NEW YORK (Reuters) - English director Mike Leigh has been praised for his award-winning films that cast a critical and realistic eye on British society through gritty, heartbreaking characters.
His new film, “Happy-Go-Lucky,” set to be released in the United States October 10, has some saying he is at last looking on the bright side of life with the film centering on Poppy, a free-spirited London teacher who is perpetually optimistic.
But Leigh, 65, who began his career as a theater director and playwright, says such judgments are simplistic and the film is not so different from his Academy-award nominated other films including “Vera Drake” and “Secrets & Lies”.
Q. Why do you describe this as an “anti-miserablist” film?
A. “There is much cause to be gloomy and pessimistic in the world but there are people out there getting on with it, notwithstanding teachers like Poppy who are cherishing and nurturing the future.”
Q. You cite things like destroying the planet as an example of today’s gloom and cynicism. What other particular world events or issues may have inspired you in your thoughts about countering that?
A. “My job as a filmmaker and a storyteller is instinctively to tap into the zeitgeist and get on with it and tell stories of the particular and so when I talk about ‘we are destroying the planet and destroying each other’, you and I both know what that means and it is not a particular event, it is the general condition.”
Q. How do you consider yourself in relation to such talk about optimism?
A. “The truth is if you are asking if I am an optimist or pessimist, I am both. And there is cause to be both, but that is part of life isn’t it.”
Q. Reviewers have said that with this film you have finally found a reason to be cheerful.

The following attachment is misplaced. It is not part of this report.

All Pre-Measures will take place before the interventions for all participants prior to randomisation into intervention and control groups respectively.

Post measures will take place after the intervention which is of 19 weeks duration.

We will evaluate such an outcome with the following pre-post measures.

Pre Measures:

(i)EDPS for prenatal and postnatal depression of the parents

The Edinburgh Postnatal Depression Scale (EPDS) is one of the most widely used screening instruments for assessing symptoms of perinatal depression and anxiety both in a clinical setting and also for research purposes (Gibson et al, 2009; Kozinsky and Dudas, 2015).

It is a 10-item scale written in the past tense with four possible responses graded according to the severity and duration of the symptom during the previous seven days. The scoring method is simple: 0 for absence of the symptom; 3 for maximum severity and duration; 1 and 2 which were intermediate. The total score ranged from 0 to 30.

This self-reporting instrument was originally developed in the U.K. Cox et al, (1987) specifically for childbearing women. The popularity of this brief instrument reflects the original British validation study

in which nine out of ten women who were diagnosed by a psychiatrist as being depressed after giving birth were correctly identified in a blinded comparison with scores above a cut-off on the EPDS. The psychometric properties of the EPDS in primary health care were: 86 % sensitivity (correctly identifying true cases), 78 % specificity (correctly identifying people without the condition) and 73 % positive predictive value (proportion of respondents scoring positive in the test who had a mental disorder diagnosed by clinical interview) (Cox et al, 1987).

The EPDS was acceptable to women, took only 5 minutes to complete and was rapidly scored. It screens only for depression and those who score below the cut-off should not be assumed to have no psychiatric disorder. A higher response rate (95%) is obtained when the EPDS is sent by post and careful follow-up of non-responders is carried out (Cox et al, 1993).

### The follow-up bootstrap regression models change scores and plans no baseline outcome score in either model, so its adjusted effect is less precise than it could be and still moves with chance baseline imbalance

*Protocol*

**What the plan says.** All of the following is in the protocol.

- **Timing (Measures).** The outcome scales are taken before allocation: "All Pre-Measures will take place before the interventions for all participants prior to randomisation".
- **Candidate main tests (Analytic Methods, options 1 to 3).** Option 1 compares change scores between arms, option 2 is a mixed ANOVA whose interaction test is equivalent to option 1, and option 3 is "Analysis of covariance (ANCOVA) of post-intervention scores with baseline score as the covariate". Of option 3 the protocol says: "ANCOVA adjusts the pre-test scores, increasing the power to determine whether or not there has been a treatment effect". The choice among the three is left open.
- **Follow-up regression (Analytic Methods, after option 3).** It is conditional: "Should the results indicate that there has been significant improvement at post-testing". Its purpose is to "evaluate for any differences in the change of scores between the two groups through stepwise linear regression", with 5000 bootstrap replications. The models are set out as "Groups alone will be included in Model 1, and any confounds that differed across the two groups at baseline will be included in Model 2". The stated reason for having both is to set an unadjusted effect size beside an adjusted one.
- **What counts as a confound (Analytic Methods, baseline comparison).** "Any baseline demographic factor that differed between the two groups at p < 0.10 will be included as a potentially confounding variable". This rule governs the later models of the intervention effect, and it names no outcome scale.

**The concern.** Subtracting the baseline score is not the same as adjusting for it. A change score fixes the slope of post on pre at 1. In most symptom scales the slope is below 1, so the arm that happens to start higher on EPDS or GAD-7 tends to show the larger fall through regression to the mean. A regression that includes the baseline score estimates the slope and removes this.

A. “The bottom line is it’s more complex than just that.”
Q. Can you describe then what your films are about?
A. “My films look at how we live and how we relate to each other and surviving and working and relationships, love and frustrations and difficulties ... a lot of my films -- not this one in particular -- dealt with different aspects of having children and not having children, being adopted, being given away and this film is concerned with education.”
Q. Are you tired of people saying you a master of depicting working class life and talking about class?
A. “I don’t talk about it because I don’t think you can tell stories about society anywhere in the world without some kind of, I mean, class finds itself everywhere. You certainly can’t make films in England without class being included in some intricate way as part of the texture and landscape, but the idea that I ‘make films about class’ is ridiculous.”
Q. How long are you going to keep working?
A. “Until I drop. I have too many things to do yet.”
Reporting by Christine Kearney, editing by Patricia Reaney